Despite a decade of soft-synth development, hardware is still here – so why buy a hardware synthesizer?
Technology is a strange and unpredictable beast. Though most often, it is driven by convenience, sometimes other factors throw the proverbial ‘spanner in the works’ of what may be perceived as ‘progress’.
For example, despite over 60 years of development, the vast majority of guitars made today are inspired by a handful of early designs. Why? Playability, tone, and the fact that you can get nearly any tone you might want from these designs.
The synth world is full of such anomalies, too. When synths went digital in the ‘80s, players still clung to their analogue synths- even when digital synths started to offer similar hands-on control, with all of the benefits of digital, and none of the drawbacks of analogue.
Most recently, the debate has been over the benefits of soft synths of their hardware equivalents. Plug-in virtual synths offer unprecedented convenience for those working within a DAW environment, with instant recall of settings when loading a project, and with the benefit of taking no physical space.
And yet, this year has seen more ‘physical’ synthesizers released than any other in recent memory.
With so many benefits to software, why buy a hardware synthesizer?
It does what it says on the tin…
Computers these days are very powerful indeed, and it is this power that has led to the ‘in-the-box’ recording revolution. The beauty of the way these systems are designed is that you can keep adding effects or instruments until your computer’s processor runs out of juice.
However, developers tend to push the limits of what is possible with current computer hardware. This means that, as time passes, plug-ins place greater demands on the host computer’s resources. Just about everyone has worked on a project that has ‘maxxed-out’ the computer, requiring tracks to be bounced or frozen.
A hardware synthesizer, however, has a dedicated set of processors to generate its sound and effects (if it’s digital) or no processor at all (if it’s analogue). Either way, it means that the unit will do everything that it claims to do without complaint, or any additional strain on the host computer.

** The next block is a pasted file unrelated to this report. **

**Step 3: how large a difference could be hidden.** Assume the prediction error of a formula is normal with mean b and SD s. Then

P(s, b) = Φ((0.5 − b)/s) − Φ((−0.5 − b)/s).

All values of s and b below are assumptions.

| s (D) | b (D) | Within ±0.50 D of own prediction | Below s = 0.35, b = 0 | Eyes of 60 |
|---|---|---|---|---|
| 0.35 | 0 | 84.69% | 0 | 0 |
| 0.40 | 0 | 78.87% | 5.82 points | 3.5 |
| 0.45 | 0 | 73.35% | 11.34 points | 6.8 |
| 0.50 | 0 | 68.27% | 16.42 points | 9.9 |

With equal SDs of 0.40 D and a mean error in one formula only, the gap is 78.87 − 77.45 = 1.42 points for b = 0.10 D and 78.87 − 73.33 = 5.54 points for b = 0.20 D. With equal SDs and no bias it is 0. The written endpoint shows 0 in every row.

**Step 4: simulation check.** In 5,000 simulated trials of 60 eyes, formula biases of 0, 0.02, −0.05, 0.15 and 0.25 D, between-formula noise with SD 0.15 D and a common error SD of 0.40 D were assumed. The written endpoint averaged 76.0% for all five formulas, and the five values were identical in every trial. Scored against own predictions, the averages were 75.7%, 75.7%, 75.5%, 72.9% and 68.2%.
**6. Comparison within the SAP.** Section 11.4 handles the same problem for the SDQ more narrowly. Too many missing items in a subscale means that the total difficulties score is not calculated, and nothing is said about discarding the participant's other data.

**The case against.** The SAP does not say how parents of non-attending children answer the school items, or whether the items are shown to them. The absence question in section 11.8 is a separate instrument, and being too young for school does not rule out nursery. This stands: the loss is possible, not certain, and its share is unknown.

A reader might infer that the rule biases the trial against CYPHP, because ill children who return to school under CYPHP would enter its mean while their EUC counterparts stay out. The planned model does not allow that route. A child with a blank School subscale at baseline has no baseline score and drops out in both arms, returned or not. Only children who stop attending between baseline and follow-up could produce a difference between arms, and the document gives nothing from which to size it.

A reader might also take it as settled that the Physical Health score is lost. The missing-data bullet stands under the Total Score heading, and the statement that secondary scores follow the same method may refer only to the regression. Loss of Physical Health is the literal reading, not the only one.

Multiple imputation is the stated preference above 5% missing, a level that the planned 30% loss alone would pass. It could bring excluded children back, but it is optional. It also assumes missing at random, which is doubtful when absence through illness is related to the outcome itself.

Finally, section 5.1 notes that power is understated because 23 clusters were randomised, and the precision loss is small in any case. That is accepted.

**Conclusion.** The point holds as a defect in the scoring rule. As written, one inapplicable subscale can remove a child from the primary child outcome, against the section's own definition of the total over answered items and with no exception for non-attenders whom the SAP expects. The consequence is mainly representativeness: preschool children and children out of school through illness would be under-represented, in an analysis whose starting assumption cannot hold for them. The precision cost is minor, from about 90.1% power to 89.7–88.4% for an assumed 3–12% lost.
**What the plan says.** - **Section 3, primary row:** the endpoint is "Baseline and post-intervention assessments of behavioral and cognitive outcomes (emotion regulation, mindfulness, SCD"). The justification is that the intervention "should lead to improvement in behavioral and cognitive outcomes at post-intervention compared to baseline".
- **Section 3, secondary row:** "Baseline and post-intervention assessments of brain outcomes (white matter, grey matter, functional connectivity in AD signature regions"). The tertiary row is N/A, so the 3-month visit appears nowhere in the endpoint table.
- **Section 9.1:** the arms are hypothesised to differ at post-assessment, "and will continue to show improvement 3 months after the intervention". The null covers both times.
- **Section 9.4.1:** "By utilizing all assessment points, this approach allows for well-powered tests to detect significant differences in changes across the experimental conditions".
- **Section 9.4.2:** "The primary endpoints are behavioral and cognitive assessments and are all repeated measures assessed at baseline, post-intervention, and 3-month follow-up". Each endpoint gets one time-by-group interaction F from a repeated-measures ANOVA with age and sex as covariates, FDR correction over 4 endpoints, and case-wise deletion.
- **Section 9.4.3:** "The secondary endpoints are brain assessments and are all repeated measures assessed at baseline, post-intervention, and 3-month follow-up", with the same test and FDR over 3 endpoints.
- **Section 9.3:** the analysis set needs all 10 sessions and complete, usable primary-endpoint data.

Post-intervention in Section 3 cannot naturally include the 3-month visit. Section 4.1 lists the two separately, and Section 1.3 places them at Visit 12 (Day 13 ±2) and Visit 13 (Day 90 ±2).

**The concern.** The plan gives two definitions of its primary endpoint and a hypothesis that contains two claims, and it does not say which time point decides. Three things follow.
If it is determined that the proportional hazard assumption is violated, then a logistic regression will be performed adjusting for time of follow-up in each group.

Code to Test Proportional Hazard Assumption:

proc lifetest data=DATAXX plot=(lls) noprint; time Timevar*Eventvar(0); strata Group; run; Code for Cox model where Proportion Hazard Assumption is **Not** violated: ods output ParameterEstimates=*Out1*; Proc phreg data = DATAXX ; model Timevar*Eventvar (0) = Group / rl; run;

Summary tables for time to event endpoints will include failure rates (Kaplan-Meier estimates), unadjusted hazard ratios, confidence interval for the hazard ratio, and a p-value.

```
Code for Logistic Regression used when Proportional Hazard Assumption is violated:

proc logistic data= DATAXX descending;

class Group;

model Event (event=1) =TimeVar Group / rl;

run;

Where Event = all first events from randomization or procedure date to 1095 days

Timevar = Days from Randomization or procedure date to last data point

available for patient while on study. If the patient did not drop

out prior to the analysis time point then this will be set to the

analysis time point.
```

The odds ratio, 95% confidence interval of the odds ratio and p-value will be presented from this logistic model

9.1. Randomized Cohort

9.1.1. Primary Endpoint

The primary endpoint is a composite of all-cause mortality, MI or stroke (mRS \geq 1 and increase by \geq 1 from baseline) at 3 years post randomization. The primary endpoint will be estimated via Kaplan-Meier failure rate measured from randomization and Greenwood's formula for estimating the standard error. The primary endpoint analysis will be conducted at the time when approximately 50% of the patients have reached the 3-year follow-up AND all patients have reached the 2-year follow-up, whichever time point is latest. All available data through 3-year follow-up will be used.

…So it sounds great
The other advantage of having processors that are dedicated to just generating synth sounds is that more ‘power’ can be attributed, resulting in richer tone. You’ll hear many synth-heads espousing the benefits of hardware over software on the grounds of ‘tone’- soft-synths can sound ‘thin’ by comparison.
However, it should be stated that, nowadays, the likes of Native Instruments produce synths that deliver incredibly full tone.
For those who value tone above everything, this year’s ‘analogue renaissance’ has plenty to offer. Analogue synthesis is still around because it offers the richest, warmest tone of all. Check out the Novation Bass Station II, Korg MS20 or Volca series to hear for yourself.
When the analogue synth began to give way to the digital synth, the armoury of knobs and controls disappeared, with a sleek, minimalist appearance commonplace.
Though a front panel packed with controls can make something seem complicated, the reverse is often true. Generally, it means that everything has a physical control to change a sound parameter- a sleek design with a few buttons generally means that you will have to navigate a menu system (aaaarghhhh!!!! Ahem, sorry- flashbacks…)
Synth-lovers clung to their beloved analogue instruments for this reason. I mean, try sweeping a filter using buttons…
Thankfully, in the ‘90s, when developers introduced analogue modelling synthesizers (digital synths that recreated the way analogue synths operated and sounded) they began to include the same hands-on controls you’d expect from an analogue synth. Hooray!
Soft-synths, by their nature, have no physical controls. Unless you have a midi-controller of some kind (which you’ll need to map), you’ll be tweaking sounds with a mouse…
I guess the final reason why you would buy a hardware synthesizer is pure inspiration. You can switch a hardware synth on and just have fun playing with sound. You would be amazed at how often this results in new ideas or directions.
With soft-synths, you have to have a controller connected, and audio interface, switch on a computer… It’s a whole lot slower.
Of course soft-synths have many, many benefits, too (we’ll discuss these in a later article). However, for instant gratification, great tone and hands control, a hardware synthesizer is difficult to beat.
Se our online store here for a full range of hardware synthesizers, or here for our range of software synths. Alternatively, you can our stores or customer service team (01925 582420) for information or advice.
Joe is a contributor for the Dawsons Music blog. Specialising in product reviews and crafting content to help and inspire musicians of all musical backgrounds.